SECTION 1: DARWIN´S THEORY Charles Darwin sailed on the Beagle to the Galápagos islands. He saw many unusual organisms on the islands, such as giant tortoises.
THE VOYAGE OF THE BEAGLE
DARWIN´S OBSERVATIONS Darwin´s important observations included the diversity of living things, the remains of ancient organisms, and the characteristics of organisms on the Galápagos islands
DIVERSITY Scientists have identified more than 1.7 million species of organisms on Earth. A species is a group of similar organisms that can mate with each other and produce fertile offspring
FOSSILS A fossil is the preserved remains or traces of an organism that lived in the past.
ADAPTATIONS An adaptation is a trait that helps an organism survive and reproduce. Some plants, such as milkweed, are poisonous or have a bad taste. This prevents them from being eaten.
EVOLUTION Darwin reasoned that plants or animals that arrived on the Galápagos Islands faced conditions that were different from those on the mainland. Perhaps, Darwin hypothesized, the species gradually changed over many generations and became better adapted to the new conditions.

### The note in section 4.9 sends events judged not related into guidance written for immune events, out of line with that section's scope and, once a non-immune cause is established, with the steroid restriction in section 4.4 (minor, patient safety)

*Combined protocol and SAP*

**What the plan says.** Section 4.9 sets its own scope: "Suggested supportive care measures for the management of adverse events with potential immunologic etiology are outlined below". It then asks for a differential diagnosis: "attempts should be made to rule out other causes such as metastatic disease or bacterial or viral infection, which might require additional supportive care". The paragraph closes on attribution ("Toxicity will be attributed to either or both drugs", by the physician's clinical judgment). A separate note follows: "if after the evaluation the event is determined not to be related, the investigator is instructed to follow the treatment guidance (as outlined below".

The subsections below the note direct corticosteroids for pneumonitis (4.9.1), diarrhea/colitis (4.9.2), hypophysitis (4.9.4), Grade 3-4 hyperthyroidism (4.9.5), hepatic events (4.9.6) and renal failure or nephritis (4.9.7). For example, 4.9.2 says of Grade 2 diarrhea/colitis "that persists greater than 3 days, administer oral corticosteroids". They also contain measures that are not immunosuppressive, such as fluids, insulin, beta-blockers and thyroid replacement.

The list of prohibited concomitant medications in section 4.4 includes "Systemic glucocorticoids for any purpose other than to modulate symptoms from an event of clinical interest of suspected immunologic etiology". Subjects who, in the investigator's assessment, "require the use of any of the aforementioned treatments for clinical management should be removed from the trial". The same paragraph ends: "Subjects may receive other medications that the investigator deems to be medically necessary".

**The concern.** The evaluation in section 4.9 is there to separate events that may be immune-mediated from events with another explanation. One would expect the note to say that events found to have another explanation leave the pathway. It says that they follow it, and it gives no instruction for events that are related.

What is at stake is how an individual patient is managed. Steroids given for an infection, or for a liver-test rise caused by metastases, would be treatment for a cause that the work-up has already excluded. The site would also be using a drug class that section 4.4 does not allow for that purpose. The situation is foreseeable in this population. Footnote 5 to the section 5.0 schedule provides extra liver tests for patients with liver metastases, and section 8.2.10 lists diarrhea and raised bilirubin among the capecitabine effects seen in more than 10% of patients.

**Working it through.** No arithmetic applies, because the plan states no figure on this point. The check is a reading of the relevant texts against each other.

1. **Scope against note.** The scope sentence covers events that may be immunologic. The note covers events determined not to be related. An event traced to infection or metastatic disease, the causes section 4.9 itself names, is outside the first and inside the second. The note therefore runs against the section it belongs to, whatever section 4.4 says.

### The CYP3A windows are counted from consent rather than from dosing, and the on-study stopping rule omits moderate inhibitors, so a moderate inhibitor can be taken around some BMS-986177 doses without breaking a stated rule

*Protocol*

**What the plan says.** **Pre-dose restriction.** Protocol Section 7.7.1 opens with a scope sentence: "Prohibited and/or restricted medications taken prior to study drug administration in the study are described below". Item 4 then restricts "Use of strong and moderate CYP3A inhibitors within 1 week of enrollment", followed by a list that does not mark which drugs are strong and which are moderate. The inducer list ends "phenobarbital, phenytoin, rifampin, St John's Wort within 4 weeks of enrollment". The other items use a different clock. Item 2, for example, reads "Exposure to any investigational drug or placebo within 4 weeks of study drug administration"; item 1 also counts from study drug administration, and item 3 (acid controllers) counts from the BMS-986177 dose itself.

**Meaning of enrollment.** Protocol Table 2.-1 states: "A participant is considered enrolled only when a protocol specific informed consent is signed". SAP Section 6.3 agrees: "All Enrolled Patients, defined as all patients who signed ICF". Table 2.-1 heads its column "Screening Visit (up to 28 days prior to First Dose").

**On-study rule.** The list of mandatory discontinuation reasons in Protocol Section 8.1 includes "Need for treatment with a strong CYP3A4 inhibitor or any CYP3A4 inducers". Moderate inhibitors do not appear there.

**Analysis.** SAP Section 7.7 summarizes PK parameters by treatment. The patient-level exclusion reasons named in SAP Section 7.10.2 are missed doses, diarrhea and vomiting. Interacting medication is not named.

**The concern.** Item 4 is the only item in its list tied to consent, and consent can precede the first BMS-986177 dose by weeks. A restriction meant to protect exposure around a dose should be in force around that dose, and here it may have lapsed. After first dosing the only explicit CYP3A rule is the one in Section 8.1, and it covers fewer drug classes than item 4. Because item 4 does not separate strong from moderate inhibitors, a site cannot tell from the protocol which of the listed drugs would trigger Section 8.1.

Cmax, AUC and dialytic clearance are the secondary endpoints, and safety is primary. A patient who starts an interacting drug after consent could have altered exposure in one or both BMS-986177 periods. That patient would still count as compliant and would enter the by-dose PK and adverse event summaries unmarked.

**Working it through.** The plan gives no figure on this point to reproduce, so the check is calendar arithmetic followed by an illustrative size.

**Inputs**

The gradual change in a species over time is called evolution. A scientific theory is a well-tested concept that explains a wide range of observations.
NATURAL SELECTION In his book called The Origin of Species, Darwin proposed that evolution occurs by means of natural selection. Natural selection is the process by which individuals that are better adapted to their environment are more likely to survive and reproduce than other members of the same species.
FACTORS THAT AFFECT NATURAL SELECTION: Overproduction: Most species produce far more offspring that can possibly survive. Variations: Are differences between individuals of the same species Competition: Since food and other resources are limited, the members of a species must compete with each other to survive.
Darwin proposed that, over a long time, natural selection can lead to change. Helpful variations may gradually accumulate in a species, while unfavorable ones may disappear.
A change in the environment can affect an organism´s ability to survive Ex: moths and industrial revolution
Variations can result from mutation and the shuffling of alleles during meiosis. Because of this, only traits that are inherited, or controlled by genes, can be acted upon by natural selection.